Another year, another hotly contested judicial campaign in Brooklyn, where even the Jewish community’s power brokers are split in their alliances. Though it’s only the Kings County Democratic Party committee members who cast their votes, the nomination in August of six candidates for the Supreme Court of Kings County all but assures their victory down the ballot in November.
Among those selected were two Orthodox judges – Saul Stein, elected to the Civil Court last year, and Rachel (better known as Ruchie) Freier, who was elected to the Civil Court in 2016 and named Acting Supreme Court Justice this January. Freier, 58, a mother of six from Boro Park’s chasidic community who pursued a law career in her 40s and founded several chesed non-profits along the way, including the all-women volunteer ambulance corps Ezras Nashim, spoke to The Jewish Press about her long-awaited ascension to the role of Madame Justice. (Judge Stein declined an invitation to be interviewed.)
The Jewish Press: How does it feel to have achieved another milestone in judicial history?
Freier: Humbled and honored. Humbled by the fact that Hashem chose me with this opportunity to be His ambassador in the prestigious court, and honored by the elected officials who voted for me.
With two Orthodox candidates in the mix, your selection by the committee was not assured. How contentious was the process for you personally?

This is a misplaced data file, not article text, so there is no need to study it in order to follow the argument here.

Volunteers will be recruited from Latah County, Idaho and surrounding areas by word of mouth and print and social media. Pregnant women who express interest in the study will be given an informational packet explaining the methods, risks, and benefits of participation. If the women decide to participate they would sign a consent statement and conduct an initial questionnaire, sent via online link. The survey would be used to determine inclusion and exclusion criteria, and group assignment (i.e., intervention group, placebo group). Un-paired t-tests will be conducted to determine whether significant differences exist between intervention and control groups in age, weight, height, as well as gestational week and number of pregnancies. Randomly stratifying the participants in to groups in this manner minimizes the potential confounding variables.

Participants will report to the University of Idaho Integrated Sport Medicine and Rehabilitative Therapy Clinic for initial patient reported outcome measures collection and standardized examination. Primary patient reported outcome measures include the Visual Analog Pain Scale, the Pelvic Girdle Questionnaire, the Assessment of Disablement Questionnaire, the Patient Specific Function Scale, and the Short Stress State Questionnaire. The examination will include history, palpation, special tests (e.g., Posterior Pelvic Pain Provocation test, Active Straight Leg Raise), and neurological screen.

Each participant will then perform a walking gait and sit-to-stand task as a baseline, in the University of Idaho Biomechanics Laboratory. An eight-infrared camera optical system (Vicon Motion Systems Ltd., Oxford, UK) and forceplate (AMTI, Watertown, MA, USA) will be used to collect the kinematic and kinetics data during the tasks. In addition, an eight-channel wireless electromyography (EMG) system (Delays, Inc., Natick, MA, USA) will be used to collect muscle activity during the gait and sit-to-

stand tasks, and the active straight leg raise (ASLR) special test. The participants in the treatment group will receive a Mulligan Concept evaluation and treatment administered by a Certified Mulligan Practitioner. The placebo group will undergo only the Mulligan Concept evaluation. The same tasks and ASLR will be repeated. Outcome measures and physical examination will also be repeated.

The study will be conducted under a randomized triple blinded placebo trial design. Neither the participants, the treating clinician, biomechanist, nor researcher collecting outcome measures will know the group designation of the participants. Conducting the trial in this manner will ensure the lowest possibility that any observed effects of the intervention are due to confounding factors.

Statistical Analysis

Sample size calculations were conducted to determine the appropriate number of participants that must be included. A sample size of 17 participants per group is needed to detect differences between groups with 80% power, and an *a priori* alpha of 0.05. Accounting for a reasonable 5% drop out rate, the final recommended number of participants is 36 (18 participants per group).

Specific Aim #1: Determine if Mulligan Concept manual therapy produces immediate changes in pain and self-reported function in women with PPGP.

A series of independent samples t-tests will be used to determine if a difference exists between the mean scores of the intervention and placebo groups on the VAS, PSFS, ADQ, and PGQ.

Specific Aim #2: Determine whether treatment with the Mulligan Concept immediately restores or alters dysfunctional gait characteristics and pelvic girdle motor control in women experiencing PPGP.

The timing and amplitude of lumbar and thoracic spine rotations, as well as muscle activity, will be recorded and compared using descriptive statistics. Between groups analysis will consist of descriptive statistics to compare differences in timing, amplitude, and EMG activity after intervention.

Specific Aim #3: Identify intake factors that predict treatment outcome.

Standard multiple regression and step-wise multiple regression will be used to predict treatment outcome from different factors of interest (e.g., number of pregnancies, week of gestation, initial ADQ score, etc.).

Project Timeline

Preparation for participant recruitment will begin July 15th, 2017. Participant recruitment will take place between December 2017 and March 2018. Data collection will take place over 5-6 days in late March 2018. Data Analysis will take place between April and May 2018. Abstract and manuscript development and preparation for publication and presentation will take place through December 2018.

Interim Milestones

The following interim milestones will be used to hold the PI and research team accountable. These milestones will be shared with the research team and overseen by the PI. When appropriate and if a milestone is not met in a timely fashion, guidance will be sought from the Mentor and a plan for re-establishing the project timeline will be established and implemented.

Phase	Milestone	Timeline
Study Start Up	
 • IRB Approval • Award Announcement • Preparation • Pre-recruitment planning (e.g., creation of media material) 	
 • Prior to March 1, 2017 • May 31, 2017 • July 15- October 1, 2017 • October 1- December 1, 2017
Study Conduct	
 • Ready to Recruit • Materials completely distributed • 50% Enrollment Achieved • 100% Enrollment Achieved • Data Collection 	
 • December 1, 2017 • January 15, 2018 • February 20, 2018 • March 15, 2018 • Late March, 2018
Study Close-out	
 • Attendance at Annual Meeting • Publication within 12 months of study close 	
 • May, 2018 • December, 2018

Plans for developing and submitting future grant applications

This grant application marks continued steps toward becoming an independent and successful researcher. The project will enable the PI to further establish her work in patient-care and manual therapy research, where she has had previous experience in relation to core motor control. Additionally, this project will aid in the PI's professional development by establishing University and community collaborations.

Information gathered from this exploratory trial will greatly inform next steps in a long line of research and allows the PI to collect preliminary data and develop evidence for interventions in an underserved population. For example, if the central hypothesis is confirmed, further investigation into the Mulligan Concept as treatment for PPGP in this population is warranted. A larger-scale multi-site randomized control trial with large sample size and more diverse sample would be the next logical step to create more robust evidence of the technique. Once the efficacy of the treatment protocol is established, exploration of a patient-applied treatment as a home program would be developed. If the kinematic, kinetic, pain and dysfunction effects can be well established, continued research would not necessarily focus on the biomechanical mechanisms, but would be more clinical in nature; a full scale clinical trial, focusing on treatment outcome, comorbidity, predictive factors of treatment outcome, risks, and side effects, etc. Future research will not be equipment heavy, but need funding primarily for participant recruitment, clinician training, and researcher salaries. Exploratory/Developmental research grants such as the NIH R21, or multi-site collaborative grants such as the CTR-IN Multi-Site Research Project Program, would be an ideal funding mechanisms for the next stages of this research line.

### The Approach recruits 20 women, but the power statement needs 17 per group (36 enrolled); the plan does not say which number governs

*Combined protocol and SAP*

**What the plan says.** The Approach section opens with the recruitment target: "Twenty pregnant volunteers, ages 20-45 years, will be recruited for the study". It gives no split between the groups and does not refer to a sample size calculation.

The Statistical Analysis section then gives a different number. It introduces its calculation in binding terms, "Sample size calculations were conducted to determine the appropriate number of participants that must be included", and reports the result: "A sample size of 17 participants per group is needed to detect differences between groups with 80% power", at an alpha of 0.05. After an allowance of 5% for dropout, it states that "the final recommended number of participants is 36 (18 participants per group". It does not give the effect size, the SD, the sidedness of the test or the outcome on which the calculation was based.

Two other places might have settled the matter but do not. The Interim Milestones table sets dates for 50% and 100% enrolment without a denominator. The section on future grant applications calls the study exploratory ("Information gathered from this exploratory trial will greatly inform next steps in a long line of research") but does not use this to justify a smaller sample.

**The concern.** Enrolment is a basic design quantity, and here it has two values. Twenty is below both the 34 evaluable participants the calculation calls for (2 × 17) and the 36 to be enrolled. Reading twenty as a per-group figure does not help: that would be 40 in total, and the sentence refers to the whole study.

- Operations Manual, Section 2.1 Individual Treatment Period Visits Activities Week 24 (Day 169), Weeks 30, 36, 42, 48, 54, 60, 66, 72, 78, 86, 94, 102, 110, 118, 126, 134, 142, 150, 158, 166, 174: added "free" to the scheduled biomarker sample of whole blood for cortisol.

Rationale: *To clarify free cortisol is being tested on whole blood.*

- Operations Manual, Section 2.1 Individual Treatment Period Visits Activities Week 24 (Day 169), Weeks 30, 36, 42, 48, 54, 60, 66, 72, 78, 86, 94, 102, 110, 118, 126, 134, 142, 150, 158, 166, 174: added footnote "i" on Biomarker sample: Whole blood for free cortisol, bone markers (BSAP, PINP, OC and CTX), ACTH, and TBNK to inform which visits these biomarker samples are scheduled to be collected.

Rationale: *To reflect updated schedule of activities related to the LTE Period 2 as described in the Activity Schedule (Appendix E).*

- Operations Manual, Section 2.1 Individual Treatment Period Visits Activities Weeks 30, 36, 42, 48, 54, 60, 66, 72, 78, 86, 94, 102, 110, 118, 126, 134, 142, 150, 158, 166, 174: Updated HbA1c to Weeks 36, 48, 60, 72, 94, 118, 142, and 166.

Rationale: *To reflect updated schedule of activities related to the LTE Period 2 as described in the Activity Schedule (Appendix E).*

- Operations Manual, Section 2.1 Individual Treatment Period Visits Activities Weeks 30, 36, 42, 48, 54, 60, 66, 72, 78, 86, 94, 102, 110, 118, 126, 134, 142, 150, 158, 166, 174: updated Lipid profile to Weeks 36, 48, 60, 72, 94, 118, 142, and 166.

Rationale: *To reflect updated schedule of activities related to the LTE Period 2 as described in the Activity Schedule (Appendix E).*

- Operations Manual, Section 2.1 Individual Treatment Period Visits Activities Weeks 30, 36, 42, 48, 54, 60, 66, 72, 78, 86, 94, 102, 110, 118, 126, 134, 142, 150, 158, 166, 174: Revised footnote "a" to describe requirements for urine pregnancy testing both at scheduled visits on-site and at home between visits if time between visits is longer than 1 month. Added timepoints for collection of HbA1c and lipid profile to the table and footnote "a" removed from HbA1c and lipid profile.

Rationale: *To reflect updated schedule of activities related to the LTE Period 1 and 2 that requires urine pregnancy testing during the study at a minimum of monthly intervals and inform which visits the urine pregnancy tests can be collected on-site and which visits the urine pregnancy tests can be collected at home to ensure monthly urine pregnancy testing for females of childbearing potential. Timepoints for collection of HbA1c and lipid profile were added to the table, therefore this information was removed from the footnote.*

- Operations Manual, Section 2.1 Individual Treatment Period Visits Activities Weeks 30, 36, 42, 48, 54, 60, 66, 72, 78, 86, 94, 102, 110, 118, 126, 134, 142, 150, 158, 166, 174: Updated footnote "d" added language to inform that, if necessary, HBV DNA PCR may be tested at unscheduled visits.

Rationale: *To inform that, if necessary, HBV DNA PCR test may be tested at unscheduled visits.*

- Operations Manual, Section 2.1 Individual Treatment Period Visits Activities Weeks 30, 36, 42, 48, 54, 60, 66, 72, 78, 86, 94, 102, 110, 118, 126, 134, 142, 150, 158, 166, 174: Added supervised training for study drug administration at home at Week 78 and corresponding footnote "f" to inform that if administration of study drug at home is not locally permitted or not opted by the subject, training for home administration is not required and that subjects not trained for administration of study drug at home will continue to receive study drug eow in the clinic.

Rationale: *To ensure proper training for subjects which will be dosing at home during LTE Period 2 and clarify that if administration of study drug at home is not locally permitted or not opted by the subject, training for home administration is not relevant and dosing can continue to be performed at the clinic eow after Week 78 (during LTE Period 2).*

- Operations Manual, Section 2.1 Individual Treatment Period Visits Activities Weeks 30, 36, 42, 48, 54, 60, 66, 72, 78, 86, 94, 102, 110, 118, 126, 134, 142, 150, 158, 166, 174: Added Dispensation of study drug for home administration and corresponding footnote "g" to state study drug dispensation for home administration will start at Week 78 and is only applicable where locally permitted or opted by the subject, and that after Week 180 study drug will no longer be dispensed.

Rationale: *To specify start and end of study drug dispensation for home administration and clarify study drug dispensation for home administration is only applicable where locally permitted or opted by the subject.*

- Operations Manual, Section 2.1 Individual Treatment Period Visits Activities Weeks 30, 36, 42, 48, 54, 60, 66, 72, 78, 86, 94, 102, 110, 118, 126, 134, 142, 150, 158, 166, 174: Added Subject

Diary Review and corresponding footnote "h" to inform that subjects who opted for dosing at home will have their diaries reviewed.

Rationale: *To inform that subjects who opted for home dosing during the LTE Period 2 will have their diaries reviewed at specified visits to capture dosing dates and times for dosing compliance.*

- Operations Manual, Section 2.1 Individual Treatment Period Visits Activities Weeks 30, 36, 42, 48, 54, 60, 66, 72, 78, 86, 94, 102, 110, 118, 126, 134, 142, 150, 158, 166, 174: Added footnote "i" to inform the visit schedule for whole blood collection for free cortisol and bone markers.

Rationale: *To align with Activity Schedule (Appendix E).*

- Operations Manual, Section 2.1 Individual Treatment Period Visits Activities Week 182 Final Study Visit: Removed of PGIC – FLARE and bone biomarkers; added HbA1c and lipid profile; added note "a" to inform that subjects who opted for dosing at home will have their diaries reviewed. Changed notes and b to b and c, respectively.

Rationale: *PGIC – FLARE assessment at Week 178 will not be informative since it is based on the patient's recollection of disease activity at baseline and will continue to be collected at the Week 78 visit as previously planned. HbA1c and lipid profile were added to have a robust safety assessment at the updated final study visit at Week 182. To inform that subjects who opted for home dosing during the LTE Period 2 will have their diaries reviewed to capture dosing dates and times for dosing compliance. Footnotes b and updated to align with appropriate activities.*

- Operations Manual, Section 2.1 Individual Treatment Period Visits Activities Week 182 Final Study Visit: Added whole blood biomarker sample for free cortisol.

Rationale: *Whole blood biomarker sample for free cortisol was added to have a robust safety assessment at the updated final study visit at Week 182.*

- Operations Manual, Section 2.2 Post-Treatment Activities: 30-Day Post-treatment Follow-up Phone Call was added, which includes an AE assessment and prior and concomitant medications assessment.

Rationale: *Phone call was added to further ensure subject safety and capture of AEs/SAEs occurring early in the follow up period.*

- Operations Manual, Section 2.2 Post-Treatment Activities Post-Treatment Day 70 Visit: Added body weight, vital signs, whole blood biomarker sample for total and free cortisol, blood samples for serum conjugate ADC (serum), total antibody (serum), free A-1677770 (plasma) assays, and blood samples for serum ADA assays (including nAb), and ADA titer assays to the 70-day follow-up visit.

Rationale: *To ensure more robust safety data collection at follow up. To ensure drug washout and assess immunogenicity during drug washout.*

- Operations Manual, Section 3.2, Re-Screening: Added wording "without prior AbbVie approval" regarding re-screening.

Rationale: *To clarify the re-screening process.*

The process was contentious indeed and it was very personal. The pushback stems deep by a small group of people in Boro Park with a disproportionate amount of political influence. Nevertheless, Hashem proved once again to all the naysayers that He runs the world. Rabbos machshavos b’lev eesh – men can scheme and plot, but Hashem’s plan prevails.
The results of this race surprised some observers. How did two Orthodox candidates both clinch nominations in a diversity-obsessed borough? Did the outcome surprise you?
This political move was a brilliant one and surprised me as soon as I heard of it. The credit goes to the Kings County Democratic Committee Party Leader Rodneyse Bichotte (and the district leaders who followed her lead) as well as my brilliant and dedicated chasidic supporters in Williamsburg and Crown Heights who advocated for me.
How do you anticipate your role and potential impact on the Supreme Court differing from your work in the Civil Court?
Since January of this year, I have been serving as Acting Supreme Court Justice. I was first assigned to preside over the Discovery Part and in July assigned to preside over the Guardianship Part. I don’t know what Hashem has planned for me, but as of now, my role and impact have taken place. I hope that my faith and life experience as a mother and grandmother, my legal and judicial experience combined which span 30-plus years, together with my background in community askanus as a volunteer paramedic and director of Ezras Nashim Volunteer Ambulance Service and working with youth at risk will continue to enable me to relate with a clear, strong sense of equity and fairness to the people who appear before me in court.
You received the support of several local religious leaders in this race. Why do you think they supported your candidacy?
The religious leaders who supported me recognized, understood, and valued my emphasis on following the law while remaining committed to my religious values and chasidic tradition.
Will Supreme Court Justice Ruchie Freier still be going on calls for Ezras Nashim?
Why not? Ezras Nashim is and will, b’ezras Hashem, continue to be very important to me. The mitzvah of saving lives is a zechus that I not only championed for all women, but am committed to practicing myself.